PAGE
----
by Vikram Lall. (Architecture of the Buddhist world). JF Publishing; Abbeville Press, September 2014. 280 p. ill. ISBN 9780789211941 (cl.), $95.00.

Reviewed January 2015
Kim Collins, Art History Librarian, Robert W. Woodruff Library, Emory University, kcolli2@emory.edu

lallBuddhist studies on painting and sculpture abound, but books dedicated to the Buddhist architecture of Southeast Asia are harder to find. Luckily, this volume is the first in a series of six to comprehensively explore Buddhist architecture as a product of culture. Architect and scholar Vikram Lall uses a new multi-disciplinary approach to focus on the architectural forms and spaces associated with the faith of Buddhism during its 2,500-year history. The Golden Lands examines the Buddhist architecture of Myanmar, Vietnam, Indonesia, Cambodia, Thailand, and Laos. When the series is complete, Lall will have detailed over twenty countries across Asia and beyond, where Buddhist architecture is manifest, providing both historical overviews and case studies.

The author begins with an essay called, "The Theoretical Framework," which provides an introduction to the early history of Buddhism and outlines its most characteristic architectural typologies: the stupa, the temple, and the monastery, which correspond with Buddha, his teachings (Dhamma), and his spiritual community (Sangha). The remaining six chapters conform to a strict organization, with each country split into three distinct sections: architectural history, architectural characteristics, and selected examples. This structure will allow scholars to either use this title as a ready-reference, easily comprehending a section independently, or to read the book from cover to cover.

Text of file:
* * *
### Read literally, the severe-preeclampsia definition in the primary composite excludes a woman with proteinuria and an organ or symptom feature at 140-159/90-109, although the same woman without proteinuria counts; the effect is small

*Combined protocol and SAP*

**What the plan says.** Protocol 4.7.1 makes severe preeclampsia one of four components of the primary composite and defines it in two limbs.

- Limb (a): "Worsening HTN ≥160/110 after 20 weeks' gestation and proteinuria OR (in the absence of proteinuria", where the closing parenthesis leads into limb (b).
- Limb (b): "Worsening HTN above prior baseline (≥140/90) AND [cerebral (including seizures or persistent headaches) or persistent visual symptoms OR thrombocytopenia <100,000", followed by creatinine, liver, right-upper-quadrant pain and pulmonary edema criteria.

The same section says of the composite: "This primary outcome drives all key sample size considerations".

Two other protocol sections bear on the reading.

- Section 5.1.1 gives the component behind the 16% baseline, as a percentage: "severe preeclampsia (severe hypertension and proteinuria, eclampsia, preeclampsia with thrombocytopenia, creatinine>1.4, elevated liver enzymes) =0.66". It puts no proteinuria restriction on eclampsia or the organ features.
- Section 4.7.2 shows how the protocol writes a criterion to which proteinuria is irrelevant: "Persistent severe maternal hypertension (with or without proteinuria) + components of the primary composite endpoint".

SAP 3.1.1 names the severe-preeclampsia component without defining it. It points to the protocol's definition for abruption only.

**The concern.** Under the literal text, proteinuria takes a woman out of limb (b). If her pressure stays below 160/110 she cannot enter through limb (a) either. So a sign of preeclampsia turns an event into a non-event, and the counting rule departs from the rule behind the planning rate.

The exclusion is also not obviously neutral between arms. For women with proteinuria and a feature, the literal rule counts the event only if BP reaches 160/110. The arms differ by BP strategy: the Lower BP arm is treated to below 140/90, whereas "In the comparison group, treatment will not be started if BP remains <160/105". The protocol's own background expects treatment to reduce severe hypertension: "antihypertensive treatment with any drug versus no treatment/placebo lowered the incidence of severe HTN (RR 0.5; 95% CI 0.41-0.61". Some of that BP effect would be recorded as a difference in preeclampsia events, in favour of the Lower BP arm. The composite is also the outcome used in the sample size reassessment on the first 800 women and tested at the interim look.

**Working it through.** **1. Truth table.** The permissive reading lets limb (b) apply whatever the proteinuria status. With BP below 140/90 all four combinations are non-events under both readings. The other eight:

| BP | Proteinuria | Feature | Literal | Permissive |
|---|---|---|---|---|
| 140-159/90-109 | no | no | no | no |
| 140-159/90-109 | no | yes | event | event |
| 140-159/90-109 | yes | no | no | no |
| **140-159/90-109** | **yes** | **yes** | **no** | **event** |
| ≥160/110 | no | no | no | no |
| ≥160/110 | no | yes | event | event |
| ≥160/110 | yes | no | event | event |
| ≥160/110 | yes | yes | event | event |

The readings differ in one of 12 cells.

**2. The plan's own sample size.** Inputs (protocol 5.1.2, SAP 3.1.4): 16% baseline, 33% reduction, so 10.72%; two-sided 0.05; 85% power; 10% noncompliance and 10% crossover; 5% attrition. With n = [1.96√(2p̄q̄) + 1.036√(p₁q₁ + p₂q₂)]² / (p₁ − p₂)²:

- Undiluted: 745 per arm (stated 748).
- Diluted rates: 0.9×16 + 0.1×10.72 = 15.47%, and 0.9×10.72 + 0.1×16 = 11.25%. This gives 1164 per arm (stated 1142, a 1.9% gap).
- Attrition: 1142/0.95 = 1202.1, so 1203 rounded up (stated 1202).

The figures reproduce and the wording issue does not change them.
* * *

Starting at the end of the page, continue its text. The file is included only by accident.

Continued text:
One of the most valuable assets to this well-planned tome is the images. Architectural plans, drawings, illustrated 3-D architectural models, cross-sections, maps, and lush photography complement the scholarly text.

Historians will appreciate the well-researched historical narrative of patronage, trade, and development. Practical architectural information - alignment, scale, materials, and construction systems - coexists with discussions on the decorative motifs, sculptural art, and fantastic ornamentation of highlighted structures. Scholars will recognize Buddhist iconography explained through a prism of indigenous building traditions, local materials, and symbolism in shaping of buildings. For example, the book explores a variety of architectural iterations of the cosmic mountain (Mount Meru or Sumeru) and the legendary meditation cave (Gu of Cac Co). The Mandala, a symbolic representation of the cosmos in the form of geometric diagrams, manifests itself in many building complexes. Likewise, monuments incorporate the lotus bud, the Dhamma wheel, Naga, the mythical serpent, as well as other Buddhist symbols.

My favorites are the perfectly balanced and simple Candi Mendut of Indonesia and Kuthodaw Pagoda's 729 marble slabs engraved with the complete Tripitaka found in Myanmar . What librarian could resist the "world's largest book?"

The Golden Lands scholarly apparatus includes a chronology of selected Buddhist monuments, a full glossary, bibliography, and index. The publishers also maintain a website, http://architectureofbuddhism.com/. Recommended for a basic art library audience.